The programming genius whose 2005 defection to Google set off a legal tussle with Microsoft has emerged as the leading force behind the rapid development of Beijing’s internet sector and also as one of China’s most influential social critics.
Kai-Fu Lee had led Microsoft’s China research operations and its interactive service division before moving to Google for the unprecedented executive compensation of $10 million in July of 2005, triggering a lawsuit by Microsoft. The suit was settled before the end of the year.
Lee left Google in September of 2009, just a few months before the search firm moved its China search operations to Hong Kong to avoid having to turn over user data to government censors.
On September 7, 2009, just three days after announcing his departure from Google, Lee announced the formation of Innovation Works, a startup incubator whose goal is to create five successful Chinese start-ups a year in internet and mobile internet businesses or in cloud computing. The firm’s initial $115 million funding came from YouTube co-founder Steve Chen, Taiwanese contract manufacturer Foxconn, Lenovo parent Legend Holdings and WI Harper Group.
Since then Innovation Works has launched a number of successful startups, including Google Android projects for Chinese users. In December of 2012 it raised a second venture fund of $275 million.
Lee’s major impact on the Beijing tech scene has been far greater than the startups fostered by Innovation Works. Dozens of Chinese executives and engineers who once reported to Lee during his years at Microsoft and Google have leveraged their experiences into Beijing-based startups, including the web giant Tencent, e-commerce innovator LightInTheBox and smartphone maker Xiaomi.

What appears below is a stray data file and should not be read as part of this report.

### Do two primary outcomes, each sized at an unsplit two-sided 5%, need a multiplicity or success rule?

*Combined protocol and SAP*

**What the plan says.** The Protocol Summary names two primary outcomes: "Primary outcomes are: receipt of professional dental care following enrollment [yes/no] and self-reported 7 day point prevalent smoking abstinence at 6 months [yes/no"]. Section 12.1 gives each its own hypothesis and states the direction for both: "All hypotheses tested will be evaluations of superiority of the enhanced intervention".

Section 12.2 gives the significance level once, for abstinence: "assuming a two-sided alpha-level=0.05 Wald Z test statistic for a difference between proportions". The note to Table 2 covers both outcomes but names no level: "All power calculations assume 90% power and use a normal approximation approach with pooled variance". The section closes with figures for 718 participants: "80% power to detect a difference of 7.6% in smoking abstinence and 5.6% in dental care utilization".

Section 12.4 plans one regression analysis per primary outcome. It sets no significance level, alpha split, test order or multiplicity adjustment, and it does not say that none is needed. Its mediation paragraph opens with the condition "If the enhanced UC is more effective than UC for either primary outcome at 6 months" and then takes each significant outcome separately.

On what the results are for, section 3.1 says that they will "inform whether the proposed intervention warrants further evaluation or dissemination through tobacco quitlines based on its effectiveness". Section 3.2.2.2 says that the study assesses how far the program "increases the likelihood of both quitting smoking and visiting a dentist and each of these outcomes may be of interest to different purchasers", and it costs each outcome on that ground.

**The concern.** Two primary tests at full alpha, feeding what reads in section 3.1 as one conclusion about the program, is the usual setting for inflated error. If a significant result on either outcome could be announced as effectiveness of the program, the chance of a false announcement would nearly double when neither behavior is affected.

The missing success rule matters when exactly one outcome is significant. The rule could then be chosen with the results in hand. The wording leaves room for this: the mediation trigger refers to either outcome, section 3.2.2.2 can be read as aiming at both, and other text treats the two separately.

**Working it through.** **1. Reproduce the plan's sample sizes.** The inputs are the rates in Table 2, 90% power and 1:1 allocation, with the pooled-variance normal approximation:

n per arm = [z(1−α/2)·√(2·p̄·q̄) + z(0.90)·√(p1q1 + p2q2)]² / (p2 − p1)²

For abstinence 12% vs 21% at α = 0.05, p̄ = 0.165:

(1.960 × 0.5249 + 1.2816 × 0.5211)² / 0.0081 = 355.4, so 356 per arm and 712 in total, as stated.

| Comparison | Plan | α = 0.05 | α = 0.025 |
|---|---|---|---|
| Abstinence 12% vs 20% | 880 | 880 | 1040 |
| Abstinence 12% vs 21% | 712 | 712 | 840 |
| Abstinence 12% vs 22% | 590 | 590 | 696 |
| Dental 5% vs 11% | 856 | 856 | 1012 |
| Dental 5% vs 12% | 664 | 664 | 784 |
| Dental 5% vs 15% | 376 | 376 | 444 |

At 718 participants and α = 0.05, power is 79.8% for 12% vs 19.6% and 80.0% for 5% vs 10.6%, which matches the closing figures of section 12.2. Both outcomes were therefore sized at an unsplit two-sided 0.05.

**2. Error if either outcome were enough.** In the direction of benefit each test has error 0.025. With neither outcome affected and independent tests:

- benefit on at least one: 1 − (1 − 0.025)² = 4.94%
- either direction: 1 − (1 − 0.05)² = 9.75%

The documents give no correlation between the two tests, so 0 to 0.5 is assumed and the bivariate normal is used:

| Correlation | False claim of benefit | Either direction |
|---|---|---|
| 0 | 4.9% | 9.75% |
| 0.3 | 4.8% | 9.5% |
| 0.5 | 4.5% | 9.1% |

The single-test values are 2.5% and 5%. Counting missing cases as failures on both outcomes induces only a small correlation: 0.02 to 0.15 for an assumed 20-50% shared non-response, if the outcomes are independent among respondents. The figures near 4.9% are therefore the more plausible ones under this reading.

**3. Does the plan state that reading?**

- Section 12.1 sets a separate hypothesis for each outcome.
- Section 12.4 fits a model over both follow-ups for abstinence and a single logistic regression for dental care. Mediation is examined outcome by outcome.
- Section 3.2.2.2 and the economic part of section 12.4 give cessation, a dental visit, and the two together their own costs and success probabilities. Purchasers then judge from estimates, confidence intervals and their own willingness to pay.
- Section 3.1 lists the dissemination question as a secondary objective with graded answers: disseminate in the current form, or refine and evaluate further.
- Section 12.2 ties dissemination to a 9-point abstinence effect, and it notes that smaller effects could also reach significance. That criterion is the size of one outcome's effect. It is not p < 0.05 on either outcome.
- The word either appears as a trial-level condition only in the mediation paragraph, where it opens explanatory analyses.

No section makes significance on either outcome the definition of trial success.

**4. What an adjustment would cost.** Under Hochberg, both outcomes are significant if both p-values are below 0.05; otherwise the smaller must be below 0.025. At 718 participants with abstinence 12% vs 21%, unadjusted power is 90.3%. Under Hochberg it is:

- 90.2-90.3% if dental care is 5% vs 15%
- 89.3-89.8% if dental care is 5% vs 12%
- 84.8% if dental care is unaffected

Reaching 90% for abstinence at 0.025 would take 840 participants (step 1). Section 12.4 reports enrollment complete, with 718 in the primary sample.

On a broader level Lee has become a kind of spiritual guru of the Beijing tech scene, providing both inspiration and guidance to an industry that some see as the closest thing to Silicon Valley in terms of the scale of its innovative tech sector.
In 2011 Beijing accounted for 30% of the $13 billion in venture capital investments in China which, in turn, is about half as much as those in the US. The economic slowdown in 2012 saw a big dip in venture investments, but did nothing to disturb Beijing’s secure position as China’s Silicon Valley. One reason is that the city concentrates political clout and wealth like no other in China. Another is its 68 high-quality universities, several boasting China’s leading computer science departments. Those factors have helped the city attract Chinese tech giants like Baidu (which has a $31-bil. market capitalization) and rising smartphone maker Xiaomi which racked up $2 billion in sales in 2012.
“I’ve seen startup clusters all over the world,” Steve Blank, an entrepreneur and business school professor who recently returned from a visit to China, told Technology Review. “But Beijing blew me way. They’ve built an ecosystem on a scale that puts Boston or Seattle to shame. Beijing compressed 30 years of startup learning into five years.”